Kitchen Cabinet Redux:
We bought the imperfectly sanded, imperfectly primed kitchen cabinets in two different places at two different times. The first (and main) batch was purchased at Construction Junction for $225. They include 3 base cabinets and 4 wall cabinets in almost exactly the sizes we needed. The sink base was seriously injured–it was in such bad shape that it was almost a deal breaker. We tried to get them to come down in price because of it, but they were firm. We left the cabinets there the first time, thought about it overnight, and went back the next day. They were still there. (Surprise, surprise–everyone else thought they were supremely ugly as well!)
It took Michael an entire day to rebuild the sink base. Here are before/after shots:
While sanding the sink base, I found a clue as to its origins: on the top was stamped William Schenck & Co., Inc. and underneath were the words Step Saver. When I googled these words I found a fragment of a newspaper article from the Pittsburgh Post Gazette, May 31, 1952. Apparently the cabinet company was going to have a display booth at the brand new, state-of-the-art Greater Pittsburgh Airport. The cabinet company was located in Evans City, PA. Judging from the quality of workmanship, I’d say these were not expensive cabinets. The owners didn’t take care of them well either. Four layers of paint scraped off at the same time, which left only the original varnish to sand off.
The second batch we found at the Habitat for Humanity ReStore in Edgewood. These were much nicer and higher quality cabinets, both in the way they were manufactured AND in the way the owners had restored them. They were primed; they were painted beautifully in a very nice shade of high-gloss cream. I spent some time wishing the paint wasn’t chipping off in key places. I even asked Michael if they could just be touched up? Of course, the answer was no. We bought 3 wall cabinets–two for $35 and one for $40. Two are exactly the same size; Michael will build a base for them, and they will be re-purposed as a pass-through/peninsula/bar between the kitchen and the dining room. To finish, they will get a butcher block top made from Sapele wood from the Hardwood Lumber Company in Ohio. The third cabinet has lovely glass doors (which is why we bought it) and, as yet, it is place-less. While sanding them, I found a tag on the back dated May 11, 1949.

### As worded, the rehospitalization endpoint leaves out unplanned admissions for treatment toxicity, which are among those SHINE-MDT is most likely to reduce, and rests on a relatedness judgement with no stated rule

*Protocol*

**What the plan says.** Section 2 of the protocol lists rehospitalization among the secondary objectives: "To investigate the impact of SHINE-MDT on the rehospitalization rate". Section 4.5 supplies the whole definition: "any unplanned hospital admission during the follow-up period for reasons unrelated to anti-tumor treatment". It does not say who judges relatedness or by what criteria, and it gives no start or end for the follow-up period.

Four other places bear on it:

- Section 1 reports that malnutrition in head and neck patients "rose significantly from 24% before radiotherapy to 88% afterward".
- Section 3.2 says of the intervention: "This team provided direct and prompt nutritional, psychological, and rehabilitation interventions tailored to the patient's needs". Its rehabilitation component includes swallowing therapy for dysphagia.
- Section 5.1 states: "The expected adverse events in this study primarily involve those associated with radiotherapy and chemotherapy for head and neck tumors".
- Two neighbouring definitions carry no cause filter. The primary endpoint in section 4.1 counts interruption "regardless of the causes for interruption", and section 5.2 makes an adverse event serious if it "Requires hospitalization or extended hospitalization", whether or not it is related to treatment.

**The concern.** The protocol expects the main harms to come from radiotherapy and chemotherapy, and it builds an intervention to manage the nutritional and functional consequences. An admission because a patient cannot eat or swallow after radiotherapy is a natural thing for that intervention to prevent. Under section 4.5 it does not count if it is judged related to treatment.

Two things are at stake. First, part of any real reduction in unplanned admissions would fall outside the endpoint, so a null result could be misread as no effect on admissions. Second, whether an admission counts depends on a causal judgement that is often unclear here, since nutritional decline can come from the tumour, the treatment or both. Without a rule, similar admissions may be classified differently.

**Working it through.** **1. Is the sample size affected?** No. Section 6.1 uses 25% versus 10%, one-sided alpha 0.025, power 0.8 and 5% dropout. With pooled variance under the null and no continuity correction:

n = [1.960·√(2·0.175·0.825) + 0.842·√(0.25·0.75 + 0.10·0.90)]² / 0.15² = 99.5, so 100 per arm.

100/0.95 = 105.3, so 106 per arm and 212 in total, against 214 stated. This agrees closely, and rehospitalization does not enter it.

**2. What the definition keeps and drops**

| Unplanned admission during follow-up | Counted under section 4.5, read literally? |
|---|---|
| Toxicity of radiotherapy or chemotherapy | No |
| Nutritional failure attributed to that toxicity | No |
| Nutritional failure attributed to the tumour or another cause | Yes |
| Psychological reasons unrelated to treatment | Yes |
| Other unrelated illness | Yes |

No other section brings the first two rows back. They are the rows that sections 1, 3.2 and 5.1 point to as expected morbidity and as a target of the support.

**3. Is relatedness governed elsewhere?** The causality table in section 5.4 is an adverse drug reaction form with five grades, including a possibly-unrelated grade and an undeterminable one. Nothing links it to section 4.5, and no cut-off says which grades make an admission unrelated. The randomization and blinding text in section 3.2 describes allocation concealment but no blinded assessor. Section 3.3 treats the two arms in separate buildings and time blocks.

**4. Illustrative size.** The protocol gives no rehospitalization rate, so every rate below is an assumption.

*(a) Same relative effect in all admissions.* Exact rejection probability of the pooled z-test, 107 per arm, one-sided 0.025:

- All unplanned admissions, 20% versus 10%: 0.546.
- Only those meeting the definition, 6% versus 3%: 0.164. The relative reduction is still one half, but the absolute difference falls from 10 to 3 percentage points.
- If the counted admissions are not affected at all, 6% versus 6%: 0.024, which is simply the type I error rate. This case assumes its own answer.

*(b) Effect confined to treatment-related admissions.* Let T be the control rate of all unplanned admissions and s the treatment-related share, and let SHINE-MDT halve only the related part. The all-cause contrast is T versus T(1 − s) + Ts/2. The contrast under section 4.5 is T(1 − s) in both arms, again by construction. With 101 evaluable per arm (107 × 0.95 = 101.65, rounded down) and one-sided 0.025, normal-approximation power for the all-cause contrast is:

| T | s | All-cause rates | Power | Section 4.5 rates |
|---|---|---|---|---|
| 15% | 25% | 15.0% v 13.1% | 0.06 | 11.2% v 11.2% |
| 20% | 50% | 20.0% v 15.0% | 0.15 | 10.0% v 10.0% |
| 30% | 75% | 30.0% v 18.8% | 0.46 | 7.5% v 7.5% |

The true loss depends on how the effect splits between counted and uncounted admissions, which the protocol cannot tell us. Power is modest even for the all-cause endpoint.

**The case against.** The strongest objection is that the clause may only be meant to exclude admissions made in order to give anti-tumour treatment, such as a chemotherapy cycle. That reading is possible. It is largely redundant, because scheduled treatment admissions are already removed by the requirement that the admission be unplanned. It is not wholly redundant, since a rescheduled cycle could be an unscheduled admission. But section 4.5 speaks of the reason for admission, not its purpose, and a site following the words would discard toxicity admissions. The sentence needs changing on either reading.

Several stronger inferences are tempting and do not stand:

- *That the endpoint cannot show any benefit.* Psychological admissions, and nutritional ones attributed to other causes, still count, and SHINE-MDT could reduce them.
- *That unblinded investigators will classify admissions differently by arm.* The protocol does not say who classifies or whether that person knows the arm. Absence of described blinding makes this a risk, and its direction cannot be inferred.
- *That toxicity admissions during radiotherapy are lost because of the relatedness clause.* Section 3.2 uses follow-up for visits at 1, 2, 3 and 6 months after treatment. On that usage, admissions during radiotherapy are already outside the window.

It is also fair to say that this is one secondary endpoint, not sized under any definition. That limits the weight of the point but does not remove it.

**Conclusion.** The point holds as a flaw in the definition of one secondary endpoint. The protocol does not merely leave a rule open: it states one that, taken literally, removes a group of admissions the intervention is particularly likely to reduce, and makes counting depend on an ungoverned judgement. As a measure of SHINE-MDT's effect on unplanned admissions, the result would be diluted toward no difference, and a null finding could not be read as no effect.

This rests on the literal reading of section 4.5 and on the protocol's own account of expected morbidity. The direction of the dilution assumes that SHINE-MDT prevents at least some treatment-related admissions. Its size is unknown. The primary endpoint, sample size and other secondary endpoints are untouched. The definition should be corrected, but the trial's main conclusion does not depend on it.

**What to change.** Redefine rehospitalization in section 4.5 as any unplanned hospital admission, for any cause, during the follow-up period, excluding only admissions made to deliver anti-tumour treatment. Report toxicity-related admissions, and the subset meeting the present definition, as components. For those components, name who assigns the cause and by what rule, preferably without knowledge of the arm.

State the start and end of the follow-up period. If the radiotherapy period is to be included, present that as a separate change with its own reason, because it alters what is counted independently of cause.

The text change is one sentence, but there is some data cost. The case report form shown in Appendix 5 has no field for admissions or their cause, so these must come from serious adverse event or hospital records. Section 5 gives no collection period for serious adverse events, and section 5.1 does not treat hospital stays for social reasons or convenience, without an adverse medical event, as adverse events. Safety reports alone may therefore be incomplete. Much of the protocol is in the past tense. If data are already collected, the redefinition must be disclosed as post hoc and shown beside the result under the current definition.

It says they were to be made for General Interiors for the Rose job. These cabinets are made of poplar–no plywood here–and are very heavy and expensively made. Mrs. Rose must have had a yellow kitchen, for underneath the nice cream paint is a sunny shade of BRIGHT yellow. Yes, an early 50’s kitchen color!
The cabinets are ready,
Let’s go Prime!
Some tips for priming:
- Put on some good music or a book on CD. Priming is as boring as sanding, but it’s not as LOUD! One can actually hear the birds singing outside.
- Have a clean rag and a dish of water near by for goofs. Not that anyone would goof…but if one would happen to get a spot of primer somewhere it doesn’t belong, a wet rag applied immediately will help.
- We are going to use oil-base paint to finish the cabinets, but Missy at Sherwin-Williams assured us that using a water-based primer will be fine. It sure is easier! If your cabinets aren’t as well sanded as ours are :-) you can buy adhesion primer that is miraculous stuff and will stick to everything. It is $$$.
- Primer dries quickly, so don’t put much primer in the paint pan. Have both a brush and a roller handy, but keep them moist with primer, so they don’t dry out. And don’t go away and forget to cover them. Clean your brush when finished, but a roller will keep overnight in a plastic baggie if you tape it up tightly.
- I worked on two drawers/doors at once. By the time the second one is done, the primer has dried on the first one, and it can be turned over and finished on the second side.
- Prime the spots that need to be brushed first; then go over the brush marks with the roller. (All tips courtesy of Homeworks Contracting, Inc.)
The cabinets are almost ready to be painted. The only step left to do is to sand the primer lightly with a fine grit sanding block to get rid of bumples.
And the next installment is: Painting the imperfectly sanded, imperfectly primed kitchen cabinets. (I’m sure they will be imperfectly painted as well…)